Currents of Tradition in Chinese Medicine 1626 to 2006 > Customer Reviews
Average Rating 5
Giovanni Maciocia, Extraordinary
Volker Scheid's book "Current of Tradition in Chinese Medicine" is an extraordinary scholarly text that provides a fascinating insight into an influential medical tradition in China. Every page is full of extremely interesting material both from a "political" and clinical point of view. Volker takes the reader on a fascinating journey of medical history through the Qing dynasty, the Republic of China and the People's Republic.
Zev Rosenberg, Currents of Tradition in Chinese Medicine 1626-2006
This latest text by Volker Scheid, like his previous work, “Chinese Medicine in Contemporary China” fills a unique niche in Chinese medical literature. At first glance, it presents itself as the history of a particular lineage, the Menghe current, from its origins in the latter days of the Ming dynasty (15th century C.E.) to the modern era. But there is a lot more going on in the text than just a historical record. As a medical anthropologist, Volker is using the tool of historical biography to unravel a much more complex design. I would like to give my own personal impression of the text to illustrate this.
One of Volker’s points in both of his texts is that in exploring the classical medicine of a foreign culture, we have missed the original context to a large degree, and redefined the medicine in the mirror image of Western culture and biomedicine. This has happened largely because of a lack of context to the transmission of Chinese medicine. There are huge cultural, historic and linguistic barriers that make it difficult to grasp Chinese medicine in its true depth, because these factors are essential in order to understand such a complex, essential subject to human life. From the Chinese perspective, there is a desire to spread ‘Traditional Chinese Medicine” to the West and redefine it as a global medicine with as little cultural baggage as possible. The crux of the argument in “Currents of Tradition” is that the practice of medicine is more than learning patterns, herbal and point prescriptions. One needs to grasp the culture and language that informs Chinese medicine, and through that learn the theoretical foundations of the subject. According to Paul Unschuld, this is what distinguishes a physician from a technician in the medical field rather than being manipulated through a lack of knowledge of context and history, one can use the history and philosophy of medicine to be creative with the subject.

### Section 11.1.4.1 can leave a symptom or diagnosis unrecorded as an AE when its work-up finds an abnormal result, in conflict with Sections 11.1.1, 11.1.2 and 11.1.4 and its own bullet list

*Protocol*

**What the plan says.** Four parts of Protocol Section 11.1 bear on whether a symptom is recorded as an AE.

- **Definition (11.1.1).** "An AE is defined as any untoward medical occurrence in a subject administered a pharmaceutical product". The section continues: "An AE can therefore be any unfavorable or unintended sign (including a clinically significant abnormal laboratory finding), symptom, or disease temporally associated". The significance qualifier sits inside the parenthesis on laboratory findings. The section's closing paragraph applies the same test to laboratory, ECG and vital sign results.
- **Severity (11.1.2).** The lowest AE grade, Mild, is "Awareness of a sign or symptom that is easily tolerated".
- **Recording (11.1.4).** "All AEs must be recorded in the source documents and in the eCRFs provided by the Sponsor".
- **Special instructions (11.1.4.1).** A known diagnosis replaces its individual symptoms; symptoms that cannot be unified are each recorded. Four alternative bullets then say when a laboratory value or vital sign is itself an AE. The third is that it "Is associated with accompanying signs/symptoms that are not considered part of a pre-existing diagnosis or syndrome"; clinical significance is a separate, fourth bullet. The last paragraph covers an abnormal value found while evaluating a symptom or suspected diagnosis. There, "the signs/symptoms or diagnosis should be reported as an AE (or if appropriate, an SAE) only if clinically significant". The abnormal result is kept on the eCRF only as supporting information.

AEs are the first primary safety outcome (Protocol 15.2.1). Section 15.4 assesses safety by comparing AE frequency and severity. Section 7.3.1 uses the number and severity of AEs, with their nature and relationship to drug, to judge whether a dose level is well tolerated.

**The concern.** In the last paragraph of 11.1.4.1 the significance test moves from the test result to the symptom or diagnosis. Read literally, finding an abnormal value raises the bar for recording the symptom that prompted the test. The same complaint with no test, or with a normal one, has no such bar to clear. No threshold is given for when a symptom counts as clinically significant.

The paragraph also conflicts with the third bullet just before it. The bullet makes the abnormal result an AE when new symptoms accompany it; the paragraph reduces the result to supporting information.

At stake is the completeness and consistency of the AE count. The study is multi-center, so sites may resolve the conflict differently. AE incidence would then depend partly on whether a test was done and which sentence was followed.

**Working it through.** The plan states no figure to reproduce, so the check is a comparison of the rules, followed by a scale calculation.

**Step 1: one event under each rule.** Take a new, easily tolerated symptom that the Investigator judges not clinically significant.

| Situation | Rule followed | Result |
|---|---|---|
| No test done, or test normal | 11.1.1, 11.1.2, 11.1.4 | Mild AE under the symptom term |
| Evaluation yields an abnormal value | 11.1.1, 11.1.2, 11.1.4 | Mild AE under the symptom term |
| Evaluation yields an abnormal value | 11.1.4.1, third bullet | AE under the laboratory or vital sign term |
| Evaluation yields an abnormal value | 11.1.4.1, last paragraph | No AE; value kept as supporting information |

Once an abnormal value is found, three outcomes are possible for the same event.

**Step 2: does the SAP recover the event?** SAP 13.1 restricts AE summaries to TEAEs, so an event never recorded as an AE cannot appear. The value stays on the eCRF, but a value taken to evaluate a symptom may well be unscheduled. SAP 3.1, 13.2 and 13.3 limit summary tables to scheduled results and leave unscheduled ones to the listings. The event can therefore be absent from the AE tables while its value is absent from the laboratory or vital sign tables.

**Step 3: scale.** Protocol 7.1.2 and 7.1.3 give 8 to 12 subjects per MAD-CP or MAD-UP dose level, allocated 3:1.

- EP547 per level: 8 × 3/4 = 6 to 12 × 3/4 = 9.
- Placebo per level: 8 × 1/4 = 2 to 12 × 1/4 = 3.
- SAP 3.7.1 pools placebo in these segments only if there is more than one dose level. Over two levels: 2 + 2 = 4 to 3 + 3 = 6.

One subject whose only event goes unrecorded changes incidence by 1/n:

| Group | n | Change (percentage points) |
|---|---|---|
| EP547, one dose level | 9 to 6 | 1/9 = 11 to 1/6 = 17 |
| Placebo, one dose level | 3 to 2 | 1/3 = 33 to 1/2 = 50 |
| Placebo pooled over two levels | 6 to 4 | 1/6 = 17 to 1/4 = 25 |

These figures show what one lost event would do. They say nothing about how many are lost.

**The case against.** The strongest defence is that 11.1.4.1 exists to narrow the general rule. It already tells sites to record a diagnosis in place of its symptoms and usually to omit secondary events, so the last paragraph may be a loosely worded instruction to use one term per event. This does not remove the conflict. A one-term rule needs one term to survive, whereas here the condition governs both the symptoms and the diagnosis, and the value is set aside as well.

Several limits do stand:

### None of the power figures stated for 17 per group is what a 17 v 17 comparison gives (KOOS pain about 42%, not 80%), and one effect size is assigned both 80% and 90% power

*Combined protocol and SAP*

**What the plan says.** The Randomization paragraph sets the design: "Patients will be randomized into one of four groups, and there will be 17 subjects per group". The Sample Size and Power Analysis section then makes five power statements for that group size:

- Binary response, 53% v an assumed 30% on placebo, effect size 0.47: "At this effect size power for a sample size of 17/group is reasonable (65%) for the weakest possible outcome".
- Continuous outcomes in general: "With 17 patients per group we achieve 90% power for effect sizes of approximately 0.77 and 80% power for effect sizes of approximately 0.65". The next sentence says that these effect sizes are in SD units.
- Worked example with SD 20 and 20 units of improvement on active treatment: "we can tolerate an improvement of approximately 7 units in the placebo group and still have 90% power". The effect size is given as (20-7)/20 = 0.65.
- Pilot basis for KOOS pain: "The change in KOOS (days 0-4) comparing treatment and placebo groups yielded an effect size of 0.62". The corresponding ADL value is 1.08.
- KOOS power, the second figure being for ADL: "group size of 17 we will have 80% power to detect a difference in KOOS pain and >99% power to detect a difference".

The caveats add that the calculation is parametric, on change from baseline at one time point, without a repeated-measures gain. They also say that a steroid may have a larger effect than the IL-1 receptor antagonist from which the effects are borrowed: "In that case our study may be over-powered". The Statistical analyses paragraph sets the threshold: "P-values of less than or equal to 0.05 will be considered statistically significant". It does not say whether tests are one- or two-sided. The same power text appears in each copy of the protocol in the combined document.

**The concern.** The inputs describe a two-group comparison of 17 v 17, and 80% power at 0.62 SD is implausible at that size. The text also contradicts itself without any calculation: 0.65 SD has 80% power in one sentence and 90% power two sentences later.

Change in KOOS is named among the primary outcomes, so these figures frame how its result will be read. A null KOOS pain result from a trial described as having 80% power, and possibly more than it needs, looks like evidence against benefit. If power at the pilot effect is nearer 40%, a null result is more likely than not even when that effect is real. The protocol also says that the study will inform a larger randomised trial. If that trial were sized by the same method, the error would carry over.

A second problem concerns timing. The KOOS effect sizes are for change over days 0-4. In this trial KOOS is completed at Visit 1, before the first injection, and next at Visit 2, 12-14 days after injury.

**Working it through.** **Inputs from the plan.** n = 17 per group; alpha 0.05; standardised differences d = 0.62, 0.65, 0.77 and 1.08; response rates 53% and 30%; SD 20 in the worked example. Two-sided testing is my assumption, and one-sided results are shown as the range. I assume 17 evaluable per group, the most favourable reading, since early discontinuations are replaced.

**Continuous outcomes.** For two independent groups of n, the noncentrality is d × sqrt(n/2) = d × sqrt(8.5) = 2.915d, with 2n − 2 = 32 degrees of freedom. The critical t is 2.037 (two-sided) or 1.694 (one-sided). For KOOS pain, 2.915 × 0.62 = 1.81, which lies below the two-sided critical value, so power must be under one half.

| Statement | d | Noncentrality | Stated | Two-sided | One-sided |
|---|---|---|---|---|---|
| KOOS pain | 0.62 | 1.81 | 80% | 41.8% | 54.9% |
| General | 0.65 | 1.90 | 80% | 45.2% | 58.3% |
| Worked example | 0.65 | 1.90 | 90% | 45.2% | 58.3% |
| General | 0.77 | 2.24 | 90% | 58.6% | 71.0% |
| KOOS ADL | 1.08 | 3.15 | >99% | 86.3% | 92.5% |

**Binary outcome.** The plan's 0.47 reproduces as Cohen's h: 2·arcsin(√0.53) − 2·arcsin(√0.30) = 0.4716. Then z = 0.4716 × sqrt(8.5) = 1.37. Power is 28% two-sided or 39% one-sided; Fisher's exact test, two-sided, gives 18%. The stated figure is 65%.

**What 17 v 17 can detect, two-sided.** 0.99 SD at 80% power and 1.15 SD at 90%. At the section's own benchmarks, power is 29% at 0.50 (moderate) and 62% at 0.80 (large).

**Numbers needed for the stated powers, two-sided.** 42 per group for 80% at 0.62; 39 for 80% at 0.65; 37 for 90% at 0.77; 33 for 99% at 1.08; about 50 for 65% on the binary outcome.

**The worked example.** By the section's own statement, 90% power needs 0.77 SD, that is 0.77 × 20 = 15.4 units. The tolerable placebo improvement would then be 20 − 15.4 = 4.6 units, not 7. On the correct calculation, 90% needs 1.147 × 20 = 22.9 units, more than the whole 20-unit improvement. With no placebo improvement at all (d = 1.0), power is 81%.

One of the central figures in this book is Fei Boxiong (1800-1879), a scholar physician who was one of the great lights of the Fei medical family and its lineage. Volker carefully examines his medical philosophy and mode of practice, including a few case histories in order to illustrate his work. Fei built his practice on a careful synthesis of classical sources such as the Shang Han Lun, Ling Shu and Su Wen, along with the Jin-Yuan scholar physicians such as Li Dongyuan and Zhu Danxi. He then transcended his sources through creatively going beyond those sources to respond to the specific patient and their needs through “awakening of the mind”, or spontaneous insight.
Many of the scholar physicians discussed in the texts had a methodology that is, in my opinion, broader and more creative than just determining a pattern and dispensing an herbal prescription. According to the scholar physician Shen Kuo (12th century), ancient physicians would “regulate the patients (mode of) dress, rationalize diet, change living habilts, and follow the transformation of emotions, treating sometimes according to environmental factors, sometimes according to individual factors” (page 43).
From examining the lineages of scholar physicians, Volker goes on to examine the transformation of Chinese medicine in the modern era, from the late Qing dynasty to the Republican era, and on to the ascension of the Communist party. All of these were part of a turbulent upheaval of modernization in Chinese society, and these pressures effected the practice of medicine as well. Not only did modern science ascend to being the standard-bearer of Chinese society, but biomedicine also became the most powerful system of influence in medicine. “Currents of Tradition” examines these trends in detail, which led to the loss of much of what scholar physicians held dear in the drive towards a nationalized system of Chinese medicine, followed by the attempted globalization of this medicine and its spread to the West and the rest of the world.
"Currents of Tradition" illustrates that historically Chinese medicine was based on transmission of teaching and experience within families, in specific locales. Like Chinese cuisine, there were regional flavors, styles and philosophies that were revealed in the praxis of these scholar/physicians. Their way of life, personalities, and philosophies were integrated with their methods of diagnosis and treatment. As a result, Chinese medicine is truly heterogeneous, made up of multiple streams of thought and practice, hardly monolithic in any sense.